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Electrical gauges

Discussion in 'General Electronics Discussion' started by Seventh_son, Mar 24, 2018.

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  1. Seventh_son

    Seventh_son

    1
    2
    Mar 24, 2018
    Hey gang.
    New to the forum here. I have a unexplainable affinity for old electrical gauges. Amperes, DC, AC, the vintage ones are gorgeous. So I have accumulated quite a few of them and I was looking to build something to display them.

    I'm looking to be able to make them power up or ocassioally fluctuate or spike. You know, make the needle dance. But ideally I would want this to be a lower voltage setting than they are rated for. They are mostly antique so pumping high voltage in to them makes me nervous.

    What I'm looking for is a low voltage board that will push the needle and make it dance or pulse. Being that the gauges are set up for various voltages I figured I would just put a appropriate resistor between the two posts to work around what they are set up for. If this won't work let me know.
    Does anyone have experience doing what I'm looking to do ?
     

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    Terry01 and davenn like this.
  2. Terry01

    Terry01

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    Jul 5, 2017
    Neat idea!

    There's something about old test gear I love too. I love all old test gear though not just the gauges.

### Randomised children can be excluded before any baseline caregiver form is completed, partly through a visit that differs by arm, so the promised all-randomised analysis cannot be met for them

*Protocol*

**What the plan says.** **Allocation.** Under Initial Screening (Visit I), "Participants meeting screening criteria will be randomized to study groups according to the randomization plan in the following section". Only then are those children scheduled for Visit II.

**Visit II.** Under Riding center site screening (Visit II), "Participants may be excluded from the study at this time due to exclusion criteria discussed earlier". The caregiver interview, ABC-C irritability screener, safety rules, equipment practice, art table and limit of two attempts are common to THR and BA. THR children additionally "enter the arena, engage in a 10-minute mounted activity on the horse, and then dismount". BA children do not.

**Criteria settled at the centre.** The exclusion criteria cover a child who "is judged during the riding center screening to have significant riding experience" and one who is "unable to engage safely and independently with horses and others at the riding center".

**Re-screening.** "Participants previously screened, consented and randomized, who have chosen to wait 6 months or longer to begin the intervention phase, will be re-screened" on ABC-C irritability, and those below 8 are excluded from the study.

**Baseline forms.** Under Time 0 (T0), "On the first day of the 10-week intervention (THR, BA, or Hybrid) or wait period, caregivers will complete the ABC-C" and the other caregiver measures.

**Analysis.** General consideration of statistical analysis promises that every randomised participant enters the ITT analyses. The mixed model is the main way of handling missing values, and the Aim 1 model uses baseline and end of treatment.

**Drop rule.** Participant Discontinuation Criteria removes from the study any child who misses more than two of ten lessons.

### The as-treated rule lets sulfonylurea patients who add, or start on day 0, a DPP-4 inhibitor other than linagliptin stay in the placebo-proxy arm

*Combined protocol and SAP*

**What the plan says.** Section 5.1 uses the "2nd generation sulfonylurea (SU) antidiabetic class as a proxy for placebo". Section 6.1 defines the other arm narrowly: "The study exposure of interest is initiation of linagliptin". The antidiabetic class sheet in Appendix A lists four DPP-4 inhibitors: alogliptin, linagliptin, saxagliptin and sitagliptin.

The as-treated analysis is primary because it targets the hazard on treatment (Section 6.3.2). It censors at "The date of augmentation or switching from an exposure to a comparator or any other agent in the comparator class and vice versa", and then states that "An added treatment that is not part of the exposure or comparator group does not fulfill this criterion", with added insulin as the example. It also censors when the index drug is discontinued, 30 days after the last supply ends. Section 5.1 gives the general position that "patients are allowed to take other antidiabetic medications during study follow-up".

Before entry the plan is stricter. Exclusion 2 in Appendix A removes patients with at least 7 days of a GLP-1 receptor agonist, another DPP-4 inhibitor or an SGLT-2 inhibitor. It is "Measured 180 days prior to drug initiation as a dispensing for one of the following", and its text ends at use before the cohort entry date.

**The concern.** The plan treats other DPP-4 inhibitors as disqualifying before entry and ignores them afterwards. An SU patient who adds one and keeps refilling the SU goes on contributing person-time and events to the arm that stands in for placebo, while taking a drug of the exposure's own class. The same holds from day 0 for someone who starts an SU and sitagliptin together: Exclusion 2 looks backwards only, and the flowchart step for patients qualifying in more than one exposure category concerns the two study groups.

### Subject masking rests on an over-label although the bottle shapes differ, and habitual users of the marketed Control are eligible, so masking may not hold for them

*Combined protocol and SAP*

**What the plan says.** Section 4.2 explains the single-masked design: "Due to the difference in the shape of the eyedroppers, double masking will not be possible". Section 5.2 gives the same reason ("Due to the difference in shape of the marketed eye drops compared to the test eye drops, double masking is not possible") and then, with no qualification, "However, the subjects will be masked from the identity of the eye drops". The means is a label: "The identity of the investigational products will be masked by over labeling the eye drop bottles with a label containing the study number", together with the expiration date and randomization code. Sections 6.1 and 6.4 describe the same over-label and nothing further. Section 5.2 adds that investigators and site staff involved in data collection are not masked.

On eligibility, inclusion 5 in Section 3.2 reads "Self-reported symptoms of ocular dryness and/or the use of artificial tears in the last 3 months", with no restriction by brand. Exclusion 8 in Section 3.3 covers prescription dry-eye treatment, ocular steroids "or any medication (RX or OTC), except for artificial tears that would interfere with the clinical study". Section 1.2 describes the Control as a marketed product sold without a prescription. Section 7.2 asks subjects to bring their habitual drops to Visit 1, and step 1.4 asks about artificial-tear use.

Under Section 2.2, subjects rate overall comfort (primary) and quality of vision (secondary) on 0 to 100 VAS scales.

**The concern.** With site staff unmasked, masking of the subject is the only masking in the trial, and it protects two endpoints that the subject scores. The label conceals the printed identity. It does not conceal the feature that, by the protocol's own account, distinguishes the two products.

I'm still relatively new to electronics so can't help you sort something out but I have no doubts the guys here will have a way to make them gauges do whatever you want them to,
    I'll be keeping an eye on this post for sure! :)
     
  3. kellys_eye

    kellys_eye

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    Jun 25, 2010
    If you remove any shunts (ammeters) then the meters all become 'volt' meters and can be 'equalised' in range by the addition of a suitable series resistor.

    Thereafter it's a simple matter to find a number of different varying voltages - these can be from an audio source (diode and capacitor off a speaker) to make a meter 'dance to the music', stepped motion using an R2R ladder and clocking signal (bit more difficult) or some slow-swinging varying DC sources using an op-amp.

    Look up some simple audio signal generation circuits and look for circuits that do sub-Hz outputs and you'll find sine, square, saw, ramp etc

    You could be adventurous and use an Arduino and drive them using PWM signals.
     
    Terry01 likes this.
  4. Bluejets

    Bluejets

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    Oct 5, 2014
    The ac ammeters might have moving iron movement.
     
    Terry01 likes this.
  5. Alec_t

    Alec_t

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    Jul 7, 2015
    Different driving techniques for moving coil and moving iron type meters might be required, as the latter usually need a good bit more current. (Amps rather than microamps).
     
    Terry01 likes this.
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